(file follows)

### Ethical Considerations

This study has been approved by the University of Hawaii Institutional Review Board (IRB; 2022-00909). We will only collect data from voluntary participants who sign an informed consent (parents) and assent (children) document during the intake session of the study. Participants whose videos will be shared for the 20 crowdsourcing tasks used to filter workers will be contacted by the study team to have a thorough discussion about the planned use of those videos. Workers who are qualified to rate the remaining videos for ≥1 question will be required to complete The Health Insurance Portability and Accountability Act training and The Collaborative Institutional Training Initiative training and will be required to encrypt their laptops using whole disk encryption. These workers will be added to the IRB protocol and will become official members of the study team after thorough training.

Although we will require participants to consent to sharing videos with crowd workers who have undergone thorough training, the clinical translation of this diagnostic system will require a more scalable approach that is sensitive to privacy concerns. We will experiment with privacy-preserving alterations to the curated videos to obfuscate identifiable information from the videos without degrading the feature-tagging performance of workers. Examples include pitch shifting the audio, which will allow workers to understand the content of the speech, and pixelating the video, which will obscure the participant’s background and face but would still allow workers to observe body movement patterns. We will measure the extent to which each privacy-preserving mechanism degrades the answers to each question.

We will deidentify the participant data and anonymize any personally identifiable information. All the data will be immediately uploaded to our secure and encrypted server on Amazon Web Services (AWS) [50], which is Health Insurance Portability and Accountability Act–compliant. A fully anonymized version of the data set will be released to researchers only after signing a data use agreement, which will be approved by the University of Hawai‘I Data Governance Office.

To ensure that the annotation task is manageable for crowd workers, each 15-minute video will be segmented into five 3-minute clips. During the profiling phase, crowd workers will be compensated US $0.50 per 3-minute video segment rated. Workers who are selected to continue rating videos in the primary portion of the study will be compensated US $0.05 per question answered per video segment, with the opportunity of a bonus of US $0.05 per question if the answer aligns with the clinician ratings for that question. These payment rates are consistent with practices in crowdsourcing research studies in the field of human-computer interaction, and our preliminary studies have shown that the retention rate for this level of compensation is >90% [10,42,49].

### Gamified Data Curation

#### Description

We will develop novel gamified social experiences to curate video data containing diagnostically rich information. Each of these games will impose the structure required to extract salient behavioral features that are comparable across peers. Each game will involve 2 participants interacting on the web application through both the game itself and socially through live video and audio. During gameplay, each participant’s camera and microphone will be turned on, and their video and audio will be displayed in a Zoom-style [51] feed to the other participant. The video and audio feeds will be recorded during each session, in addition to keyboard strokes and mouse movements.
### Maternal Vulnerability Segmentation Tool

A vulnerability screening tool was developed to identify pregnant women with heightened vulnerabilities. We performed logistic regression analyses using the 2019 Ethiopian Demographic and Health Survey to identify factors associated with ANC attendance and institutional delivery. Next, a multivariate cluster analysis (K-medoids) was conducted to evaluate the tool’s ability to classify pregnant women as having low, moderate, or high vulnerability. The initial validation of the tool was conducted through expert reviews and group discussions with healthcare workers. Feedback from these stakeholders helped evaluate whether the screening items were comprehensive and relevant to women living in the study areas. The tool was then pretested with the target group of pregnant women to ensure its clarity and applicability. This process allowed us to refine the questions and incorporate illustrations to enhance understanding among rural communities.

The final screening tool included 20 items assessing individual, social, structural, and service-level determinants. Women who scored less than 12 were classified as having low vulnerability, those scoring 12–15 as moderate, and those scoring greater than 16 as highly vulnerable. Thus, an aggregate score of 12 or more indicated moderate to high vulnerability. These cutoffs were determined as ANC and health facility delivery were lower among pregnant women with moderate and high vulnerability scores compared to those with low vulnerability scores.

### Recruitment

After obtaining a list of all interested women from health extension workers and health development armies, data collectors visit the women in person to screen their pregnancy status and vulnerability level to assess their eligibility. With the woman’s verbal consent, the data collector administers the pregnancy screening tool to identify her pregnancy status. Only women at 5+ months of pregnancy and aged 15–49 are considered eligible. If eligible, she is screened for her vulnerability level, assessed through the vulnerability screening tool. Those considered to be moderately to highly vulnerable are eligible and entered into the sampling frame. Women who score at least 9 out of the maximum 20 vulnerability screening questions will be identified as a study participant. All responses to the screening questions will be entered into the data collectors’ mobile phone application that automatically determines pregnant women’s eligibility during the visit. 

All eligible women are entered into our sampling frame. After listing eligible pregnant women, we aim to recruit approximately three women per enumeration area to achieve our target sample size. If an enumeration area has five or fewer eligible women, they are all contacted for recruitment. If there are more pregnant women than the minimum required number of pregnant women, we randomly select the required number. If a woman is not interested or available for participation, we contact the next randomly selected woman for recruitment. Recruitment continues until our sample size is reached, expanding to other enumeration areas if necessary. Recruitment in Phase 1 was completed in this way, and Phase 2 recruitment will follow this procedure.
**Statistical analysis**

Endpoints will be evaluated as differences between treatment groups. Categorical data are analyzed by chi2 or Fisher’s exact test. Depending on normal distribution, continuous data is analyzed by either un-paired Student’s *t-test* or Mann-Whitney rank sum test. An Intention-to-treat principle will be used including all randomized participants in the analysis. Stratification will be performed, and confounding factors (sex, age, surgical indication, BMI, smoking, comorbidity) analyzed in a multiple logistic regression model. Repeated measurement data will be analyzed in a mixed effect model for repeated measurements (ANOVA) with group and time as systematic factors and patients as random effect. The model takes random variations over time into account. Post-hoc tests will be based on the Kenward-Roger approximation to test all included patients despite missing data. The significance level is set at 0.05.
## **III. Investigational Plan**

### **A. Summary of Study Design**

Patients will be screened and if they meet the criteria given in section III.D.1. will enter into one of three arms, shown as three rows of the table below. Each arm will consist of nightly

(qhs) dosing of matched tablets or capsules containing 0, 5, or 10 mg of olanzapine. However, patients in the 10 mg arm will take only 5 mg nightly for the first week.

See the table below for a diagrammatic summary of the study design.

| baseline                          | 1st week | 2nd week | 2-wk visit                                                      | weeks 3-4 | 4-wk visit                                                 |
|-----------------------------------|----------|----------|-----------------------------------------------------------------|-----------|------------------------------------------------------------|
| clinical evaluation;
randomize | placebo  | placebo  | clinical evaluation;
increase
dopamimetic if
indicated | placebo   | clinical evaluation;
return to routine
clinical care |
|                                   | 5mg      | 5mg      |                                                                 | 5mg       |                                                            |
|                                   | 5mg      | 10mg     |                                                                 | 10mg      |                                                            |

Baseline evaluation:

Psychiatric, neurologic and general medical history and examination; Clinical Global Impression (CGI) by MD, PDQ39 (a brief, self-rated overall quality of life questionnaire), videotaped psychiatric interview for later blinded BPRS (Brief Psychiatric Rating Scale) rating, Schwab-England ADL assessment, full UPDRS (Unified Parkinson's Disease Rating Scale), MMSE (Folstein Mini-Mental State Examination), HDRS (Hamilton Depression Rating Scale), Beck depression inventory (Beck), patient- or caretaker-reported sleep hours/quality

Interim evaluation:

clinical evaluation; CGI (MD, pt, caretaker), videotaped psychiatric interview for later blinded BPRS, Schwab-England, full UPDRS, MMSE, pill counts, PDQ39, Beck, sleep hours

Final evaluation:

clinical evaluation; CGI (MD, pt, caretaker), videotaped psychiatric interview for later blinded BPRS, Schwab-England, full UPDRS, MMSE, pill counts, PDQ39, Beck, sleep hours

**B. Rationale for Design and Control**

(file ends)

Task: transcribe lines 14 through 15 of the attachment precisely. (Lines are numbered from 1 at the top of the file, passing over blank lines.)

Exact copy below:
All eligible women are entered into our sampling frame. After listing eligible pregnant women, we aim to recruit approximately three women per enumeration area to achieve our target sample size. If an enumeration area has five or fewer eligible women, they are all contacted for recruitment. If there are more pregnant women than the minimum required number of pregnant women, we randomly select the required number. If a woman is not interested or available for participation, we contact the next randomly selected woman for recruitment. Recruitment continues until our sample size is reached, expanding to other enumeration areas if necessary. Recruitment in Phase 1 was completed in this way, and Phase 2 recruitment will follow this procedure.
**Statistical analysis**